Trobe then "canvassed" the building, going to each apartment on each floor to find out what tenants knew about the Flores incident. Pl. Ex. 11. From these inquiries, Trobe "became aware of the fact that there was some type of work being done in the vestibule and there was something wrong with the tiles; that the work was started and was not completed." Tr. at 368.

On March 9, 2000, Trobe interviewed the Assistant Superintendent and the Superintendent at the Patterson Houses. Leland Barriero, the Assistant Superintendent, stated that around 1999 a contractor had removed tiles from the incident location, but that Barriero had halted work because of a potentially hazardous condition. Barriero could not recall the name of the contractor. Barthalomew Pulley, the Superintendent, offered a somewhat contrasting account. Pulley stated that around January 2000 tile work was done at the incident location, and that the work was done "for cosmetic reasons, as well as to remove any defects in the floor that may or may not have existed." Pl. Ex. 11. Pulley believed that the name of the contractor was U.S. Builders, but he was not sure. Id.

NYCHA manages 365 developments, or housing complexes, with about 600,000 tenants. At any give time, there are about five to thirteen active construction contracts at each development. Tr. at 329-30. Various NYCHA departments maintain active records of contracts that they issued, while inactive records are stored at a centralized records center. Tr. at 283-84.

On April 3, 2000, Trobe wrote a letter to NYCHA's Contract Administration Department ("CAD") requesting the file pertaining to contracts for tile work done at the incident location around January 1999. Pl. Ex. 63. Trobe contacted the CAD because it was responsible for public space upgrades that did not require a blueprint, such as tile removals and replacements. Tr. at 390, 424. The CAD never responded to Trobe's letter. Tr. at 388-89.

By May 2000, Trobe had obtained a copy of the contractor's log for the Patterson Houses, which listed contractors that had worked in the buildings between January 1, 1999 and January 31, 2000. Pl. Ex. 11. The log lists numerous contractors, including Falcon and KZ & V Construction. However, the log does not show the type of work that a particular contractor was performing and often does not indicate where within the building the contractor was working. Pl. Ex. 13A. In addition, the same log book appears to have been reused for several years. Certain 1998 dates have been crossed out and replaced with dates from 1999 and 2000, and the log may contain entries from 1998, 1999, and 2000. Pl. Ex. 13; Pl. Ex. 13A; Tr. at 382-83.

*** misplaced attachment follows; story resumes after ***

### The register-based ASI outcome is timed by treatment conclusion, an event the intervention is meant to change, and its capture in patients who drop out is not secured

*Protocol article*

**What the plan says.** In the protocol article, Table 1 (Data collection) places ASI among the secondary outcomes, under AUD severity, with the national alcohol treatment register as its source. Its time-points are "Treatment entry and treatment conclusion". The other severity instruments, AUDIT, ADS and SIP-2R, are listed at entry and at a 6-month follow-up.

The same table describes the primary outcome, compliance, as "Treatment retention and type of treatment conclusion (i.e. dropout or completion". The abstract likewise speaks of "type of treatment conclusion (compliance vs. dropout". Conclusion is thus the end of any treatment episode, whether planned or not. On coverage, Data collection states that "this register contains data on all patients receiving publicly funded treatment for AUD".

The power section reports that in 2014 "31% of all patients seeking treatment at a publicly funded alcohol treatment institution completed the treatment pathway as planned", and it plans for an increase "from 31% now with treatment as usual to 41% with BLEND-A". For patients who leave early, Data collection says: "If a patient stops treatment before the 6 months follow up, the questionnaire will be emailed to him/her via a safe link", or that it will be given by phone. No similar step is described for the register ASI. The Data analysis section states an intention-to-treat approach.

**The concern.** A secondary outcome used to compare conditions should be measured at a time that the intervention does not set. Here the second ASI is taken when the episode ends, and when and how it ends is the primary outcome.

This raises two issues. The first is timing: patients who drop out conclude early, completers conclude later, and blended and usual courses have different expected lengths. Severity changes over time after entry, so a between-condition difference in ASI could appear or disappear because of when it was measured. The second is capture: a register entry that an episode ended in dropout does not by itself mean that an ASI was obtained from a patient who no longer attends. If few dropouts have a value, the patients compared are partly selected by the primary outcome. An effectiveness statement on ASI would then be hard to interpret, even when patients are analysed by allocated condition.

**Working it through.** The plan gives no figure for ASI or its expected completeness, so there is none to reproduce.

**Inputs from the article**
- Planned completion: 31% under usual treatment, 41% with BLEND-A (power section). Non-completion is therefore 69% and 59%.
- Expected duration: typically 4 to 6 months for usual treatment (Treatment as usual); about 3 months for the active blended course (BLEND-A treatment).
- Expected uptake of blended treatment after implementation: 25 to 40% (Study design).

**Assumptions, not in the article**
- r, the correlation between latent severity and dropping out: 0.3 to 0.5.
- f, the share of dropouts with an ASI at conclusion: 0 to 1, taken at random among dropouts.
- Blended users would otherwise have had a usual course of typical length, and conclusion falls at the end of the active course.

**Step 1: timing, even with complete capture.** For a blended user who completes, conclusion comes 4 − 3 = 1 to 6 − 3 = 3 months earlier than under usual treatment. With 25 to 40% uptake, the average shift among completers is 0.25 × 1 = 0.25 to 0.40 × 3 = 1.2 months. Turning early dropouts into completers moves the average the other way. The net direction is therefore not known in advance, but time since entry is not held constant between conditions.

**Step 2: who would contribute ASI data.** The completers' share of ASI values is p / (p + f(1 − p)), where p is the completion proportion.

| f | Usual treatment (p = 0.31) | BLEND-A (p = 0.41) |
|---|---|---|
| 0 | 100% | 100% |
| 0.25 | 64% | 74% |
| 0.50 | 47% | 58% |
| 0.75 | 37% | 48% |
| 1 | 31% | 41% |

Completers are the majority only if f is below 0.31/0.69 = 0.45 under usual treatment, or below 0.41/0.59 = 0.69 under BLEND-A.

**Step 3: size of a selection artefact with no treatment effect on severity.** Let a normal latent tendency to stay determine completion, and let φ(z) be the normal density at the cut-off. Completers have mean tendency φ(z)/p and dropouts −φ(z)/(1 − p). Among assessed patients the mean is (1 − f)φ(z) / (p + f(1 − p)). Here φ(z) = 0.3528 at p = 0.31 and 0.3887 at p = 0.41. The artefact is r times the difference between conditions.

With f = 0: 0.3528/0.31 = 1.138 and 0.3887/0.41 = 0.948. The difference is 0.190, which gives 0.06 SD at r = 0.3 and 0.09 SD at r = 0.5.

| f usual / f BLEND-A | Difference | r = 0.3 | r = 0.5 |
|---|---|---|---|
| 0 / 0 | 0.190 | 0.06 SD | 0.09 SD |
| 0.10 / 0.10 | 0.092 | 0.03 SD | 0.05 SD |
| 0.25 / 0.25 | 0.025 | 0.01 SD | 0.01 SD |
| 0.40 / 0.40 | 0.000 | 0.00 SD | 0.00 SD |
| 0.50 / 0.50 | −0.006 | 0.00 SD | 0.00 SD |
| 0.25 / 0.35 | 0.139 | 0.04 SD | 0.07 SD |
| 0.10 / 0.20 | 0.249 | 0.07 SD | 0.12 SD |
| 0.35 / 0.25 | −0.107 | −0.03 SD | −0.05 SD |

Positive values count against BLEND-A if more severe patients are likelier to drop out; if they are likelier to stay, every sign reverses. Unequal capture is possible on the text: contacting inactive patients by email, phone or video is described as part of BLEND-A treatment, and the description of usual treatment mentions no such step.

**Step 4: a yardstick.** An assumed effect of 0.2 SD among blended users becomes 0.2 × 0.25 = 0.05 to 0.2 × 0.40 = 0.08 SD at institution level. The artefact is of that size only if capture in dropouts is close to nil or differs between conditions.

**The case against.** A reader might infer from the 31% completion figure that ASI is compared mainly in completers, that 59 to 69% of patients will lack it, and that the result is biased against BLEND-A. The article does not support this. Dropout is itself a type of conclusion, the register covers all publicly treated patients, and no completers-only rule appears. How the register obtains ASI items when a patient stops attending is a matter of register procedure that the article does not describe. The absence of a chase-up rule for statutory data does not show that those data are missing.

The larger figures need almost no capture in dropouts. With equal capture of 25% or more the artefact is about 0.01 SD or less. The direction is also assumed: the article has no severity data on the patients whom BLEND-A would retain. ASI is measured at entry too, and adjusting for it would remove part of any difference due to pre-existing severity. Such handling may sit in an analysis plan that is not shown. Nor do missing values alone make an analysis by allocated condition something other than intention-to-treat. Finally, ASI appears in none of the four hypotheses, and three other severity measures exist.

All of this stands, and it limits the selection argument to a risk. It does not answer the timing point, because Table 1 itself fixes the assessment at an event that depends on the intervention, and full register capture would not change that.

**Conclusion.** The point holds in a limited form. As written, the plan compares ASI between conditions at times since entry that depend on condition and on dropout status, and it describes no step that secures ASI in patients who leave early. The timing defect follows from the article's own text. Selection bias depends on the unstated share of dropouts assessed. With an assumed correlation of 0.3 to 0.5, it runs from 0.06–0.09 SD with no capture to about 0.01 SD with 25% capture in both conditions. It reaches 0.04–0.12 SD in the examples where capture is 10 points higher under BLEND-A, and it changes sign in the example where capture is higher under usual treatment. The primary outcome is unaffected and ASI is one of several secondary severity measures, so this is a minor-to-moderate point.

On May 11, 2000, Trobe met with Assistant Superintendent Lee at the Patterson Houses. Lee searched for work tickets and maintenance records related to the location of the alleged incident, but was unable to determine when, and by whom, the area had been tiled. Pl. Ex. 14.

At some point before June 8, 2000, Trobe found out that contract number AD9700006 was related to the tile renovation work performed at the incident location. Pl. Ex. 68. Trobe was not sure exactly how the contract number was obtained. Tr. at 394.

On June 8, 2000, Trobe wrote a follow-up letter to the CAD, again requesting the file related to tile work at 314 East 143rd Street around January 1999, and referencing contract number AD9700006. Pl. Ex. 68. The CAD never responded to Trobe's letter. Tr. at 389.

On June 15, 2000, Trobe wrote a letter to Bob Balsamello of NYCHA's risk finance (or contractors insurance) department, requesting the certificate of insurance for work done at the front entrance of 314 East 143rd Street around January 1999 on contract AD9700006. Pl. Ex. 65; Tr. at 420. Balsamello maintained a computer database of contractors and certificates of insurance. However, Balsamello was unable to provide Trobe with the certificate of insurance in this case because the database could only be searched by the name of the contractor, and not by the contract number. Tr. at 420.